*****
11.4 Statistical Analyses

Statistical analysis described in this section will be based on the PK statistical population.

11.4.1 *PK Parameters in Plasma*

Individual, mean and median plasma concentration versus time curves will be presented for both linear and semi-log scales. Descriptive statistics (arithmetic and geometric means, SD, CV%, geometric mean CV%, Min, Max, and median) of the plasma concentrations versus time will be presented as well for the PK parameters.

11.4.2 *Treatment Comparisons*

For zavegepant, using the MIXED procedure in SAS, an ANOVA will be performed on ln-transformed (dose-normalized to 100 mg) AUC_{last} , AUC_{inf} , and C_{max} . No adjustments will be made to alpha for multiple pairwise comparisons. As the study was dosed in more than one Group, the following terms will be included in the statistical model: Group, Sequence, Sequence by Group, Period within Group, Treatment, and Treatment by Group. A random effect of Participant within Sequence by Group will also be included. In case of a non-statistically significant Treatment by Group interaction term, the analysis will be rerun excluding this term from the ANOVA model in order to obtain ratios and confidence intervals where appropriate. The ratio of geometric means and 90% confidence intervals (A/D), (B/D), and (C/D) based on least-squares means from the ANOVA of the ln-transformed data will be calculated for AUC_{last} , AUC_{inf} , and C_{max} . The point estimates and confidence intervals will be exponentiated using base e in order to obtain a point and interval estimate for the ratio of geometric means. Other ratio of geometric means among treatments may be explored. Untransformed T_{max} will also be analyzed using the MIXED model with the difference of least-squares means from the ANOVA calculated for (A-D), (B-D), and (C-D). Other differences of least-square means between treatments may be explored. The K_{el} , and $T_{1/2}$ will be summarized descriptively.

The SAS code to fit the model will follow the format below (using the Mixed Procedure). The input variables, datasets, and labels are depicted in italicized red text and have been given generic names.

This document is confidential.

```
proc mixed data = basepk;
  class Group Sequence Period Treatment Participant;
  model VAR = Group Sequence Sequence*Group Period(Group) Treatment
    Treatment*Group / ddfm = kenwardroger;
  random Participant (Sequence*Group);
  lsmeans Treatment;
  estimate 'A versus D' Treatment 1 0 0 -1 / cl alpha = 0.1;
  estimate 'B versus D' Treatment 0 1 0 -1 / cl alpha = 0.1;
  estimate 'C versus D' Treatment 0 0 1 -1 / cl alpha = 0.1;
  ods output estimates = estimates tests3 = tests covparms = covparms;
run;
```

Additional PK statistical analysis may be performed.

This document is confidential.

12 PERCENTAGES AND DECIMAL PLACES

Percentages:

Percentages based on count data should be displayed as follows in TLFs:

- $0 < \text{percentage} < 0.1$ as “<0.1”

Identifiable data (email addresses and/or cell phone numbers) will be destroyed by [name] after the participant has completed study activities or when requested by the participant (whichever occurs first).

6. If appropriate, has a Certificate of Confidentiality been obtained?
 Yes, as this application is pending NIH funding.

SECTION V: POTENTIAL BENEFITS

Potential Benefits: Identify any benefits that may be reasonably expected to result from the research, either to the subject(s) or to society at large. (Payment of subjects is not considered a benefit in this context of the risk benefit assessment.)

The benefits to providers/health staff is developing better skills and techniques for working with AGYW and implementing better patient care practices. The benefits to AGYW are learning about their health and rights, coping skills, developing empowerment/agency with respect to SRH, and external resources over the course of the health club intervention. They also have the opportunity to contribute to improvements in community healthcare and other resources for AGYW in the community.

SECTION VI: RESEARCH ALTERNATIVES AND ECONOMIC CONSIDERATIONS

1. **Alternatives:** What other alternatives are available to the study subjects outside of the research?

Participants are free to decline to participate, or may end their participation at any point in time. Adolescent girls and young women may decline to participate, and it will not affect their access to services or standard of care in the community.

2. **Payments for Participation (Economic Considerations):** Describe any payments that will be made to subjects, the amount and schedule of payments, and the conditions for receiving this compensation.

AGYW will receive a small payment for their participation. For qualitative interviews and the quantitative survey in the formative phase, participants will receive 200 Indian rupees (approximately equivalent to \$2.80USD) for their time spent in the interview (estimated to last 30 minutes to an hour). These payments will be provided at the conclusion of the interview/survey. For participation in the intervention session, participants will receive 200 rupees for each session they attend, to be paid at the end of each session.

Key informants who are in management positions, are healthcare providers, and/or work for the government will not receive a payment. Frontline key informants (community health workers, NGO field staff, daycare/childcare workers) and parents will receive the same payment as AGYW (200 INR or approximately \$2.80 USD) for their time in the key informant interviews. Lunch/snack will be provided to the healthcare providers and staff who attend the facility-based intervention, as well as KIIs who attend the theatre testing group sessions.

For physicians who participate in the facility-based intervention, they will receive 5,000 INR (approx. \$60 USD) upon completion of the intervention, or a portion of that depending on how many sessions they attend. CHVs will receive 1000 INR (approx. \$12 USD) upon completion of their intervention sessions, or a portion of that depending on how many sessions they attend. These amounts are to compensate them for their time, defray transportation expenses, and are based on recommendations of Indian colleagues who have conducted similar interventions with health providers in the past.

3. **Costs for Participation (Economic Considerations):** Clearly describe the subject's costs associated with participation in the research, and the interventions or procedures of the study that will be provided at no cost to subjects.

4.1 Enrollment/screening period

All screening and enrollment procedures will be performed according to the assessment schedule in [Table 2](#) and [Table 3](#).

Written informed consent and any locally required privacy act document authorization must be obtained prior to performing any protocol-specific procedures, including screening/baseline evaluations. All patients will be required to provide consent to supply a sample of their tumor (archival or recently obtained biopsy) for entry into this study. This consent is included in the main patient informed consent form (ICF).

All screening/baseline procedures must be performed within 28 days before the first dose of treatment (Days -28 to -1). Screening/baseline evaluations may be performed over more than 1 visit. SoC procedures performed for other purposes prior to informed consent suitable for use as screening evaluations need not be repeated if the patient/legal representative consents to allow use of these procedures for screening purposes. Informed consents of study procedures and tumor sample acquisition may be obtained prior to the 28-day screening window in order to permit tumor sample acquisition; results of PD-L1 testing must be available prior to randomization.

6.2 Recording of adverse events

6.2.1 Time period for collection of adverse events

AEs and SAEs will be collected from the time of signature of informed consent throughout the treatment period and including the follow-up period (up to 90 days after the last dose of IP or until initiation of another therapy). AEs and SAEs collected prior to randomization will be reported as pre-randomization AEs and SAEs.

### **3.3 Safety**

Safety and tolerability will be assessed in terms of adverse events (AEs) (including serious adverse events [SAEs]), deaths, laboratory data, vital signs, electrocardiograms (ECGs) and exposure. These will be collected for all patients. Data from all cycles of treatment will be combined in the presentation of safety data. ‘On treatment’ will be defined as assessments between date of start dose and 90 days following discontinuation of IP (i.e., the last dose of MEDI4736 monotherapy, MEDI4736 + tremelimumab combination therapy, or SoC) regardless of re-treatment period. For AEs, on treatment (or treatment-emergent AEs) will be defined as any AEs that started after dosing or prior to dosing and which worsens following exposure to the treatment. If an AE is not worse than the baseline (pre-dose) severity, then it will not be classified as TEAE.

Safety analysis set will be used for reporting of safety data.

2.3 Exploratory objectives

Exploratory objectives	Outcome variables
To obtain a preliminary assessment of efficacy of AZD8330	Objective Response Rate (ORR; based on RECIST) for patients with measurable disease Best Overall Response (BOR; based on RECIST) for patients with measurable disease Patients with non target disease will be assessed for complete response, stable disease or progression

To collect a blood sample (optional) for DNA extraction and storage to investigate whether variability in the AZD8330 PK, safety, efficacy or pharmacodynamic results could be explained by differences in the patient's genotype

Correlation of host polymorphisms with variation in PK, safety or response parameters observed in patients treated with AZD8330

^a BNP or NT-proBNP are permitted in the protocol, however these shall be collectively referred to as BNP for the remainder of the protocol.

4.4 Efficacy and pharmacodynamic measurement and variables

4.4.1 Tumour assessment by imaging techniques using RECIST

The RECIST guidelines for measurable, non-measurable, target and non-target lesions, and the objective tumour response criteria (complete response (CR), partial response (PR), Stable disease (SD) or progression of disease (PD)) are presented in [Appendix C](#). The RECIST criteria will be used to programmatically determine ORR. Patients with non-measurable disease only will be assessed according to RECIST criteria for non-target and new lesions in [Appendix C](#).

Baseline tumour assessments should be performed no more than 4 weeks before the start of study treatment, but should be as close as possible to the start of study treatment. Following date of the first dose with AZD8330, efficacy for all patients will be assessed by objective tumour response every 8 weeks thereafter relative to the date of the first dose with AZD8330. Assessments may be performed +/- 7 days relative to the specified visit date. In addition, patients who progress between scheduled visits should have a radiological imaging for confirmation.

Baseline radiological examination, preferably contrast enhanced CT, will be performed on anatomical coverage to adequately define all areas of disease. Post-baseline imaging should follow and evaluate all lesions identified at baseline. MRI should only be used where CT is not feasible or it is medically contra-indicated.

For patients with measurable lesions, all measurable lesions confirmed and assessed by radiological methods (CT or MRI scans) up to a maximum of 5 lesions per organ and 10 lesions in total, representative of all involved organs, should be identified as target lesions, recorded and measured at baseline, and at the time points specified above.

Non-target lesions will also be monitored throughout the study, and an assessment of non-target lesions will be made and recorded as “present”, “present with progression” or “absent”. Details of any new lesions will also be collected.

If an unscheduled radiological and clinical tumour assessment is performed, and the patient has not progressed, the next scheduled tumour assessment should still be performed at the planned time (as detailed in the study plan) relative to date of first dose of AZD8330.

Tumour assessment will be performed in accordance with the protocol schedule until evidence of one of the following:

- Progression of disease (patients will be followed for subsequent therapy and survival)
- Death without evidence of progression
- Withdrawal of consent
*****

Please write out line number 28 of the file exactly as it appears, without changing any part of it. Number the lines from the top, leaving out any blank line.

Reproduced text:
Identifiable data (email addresses and/or cell phone numbers) will be destroyed by [name] after the participant has completed study activities or when requested by the participant (whichever occurs first).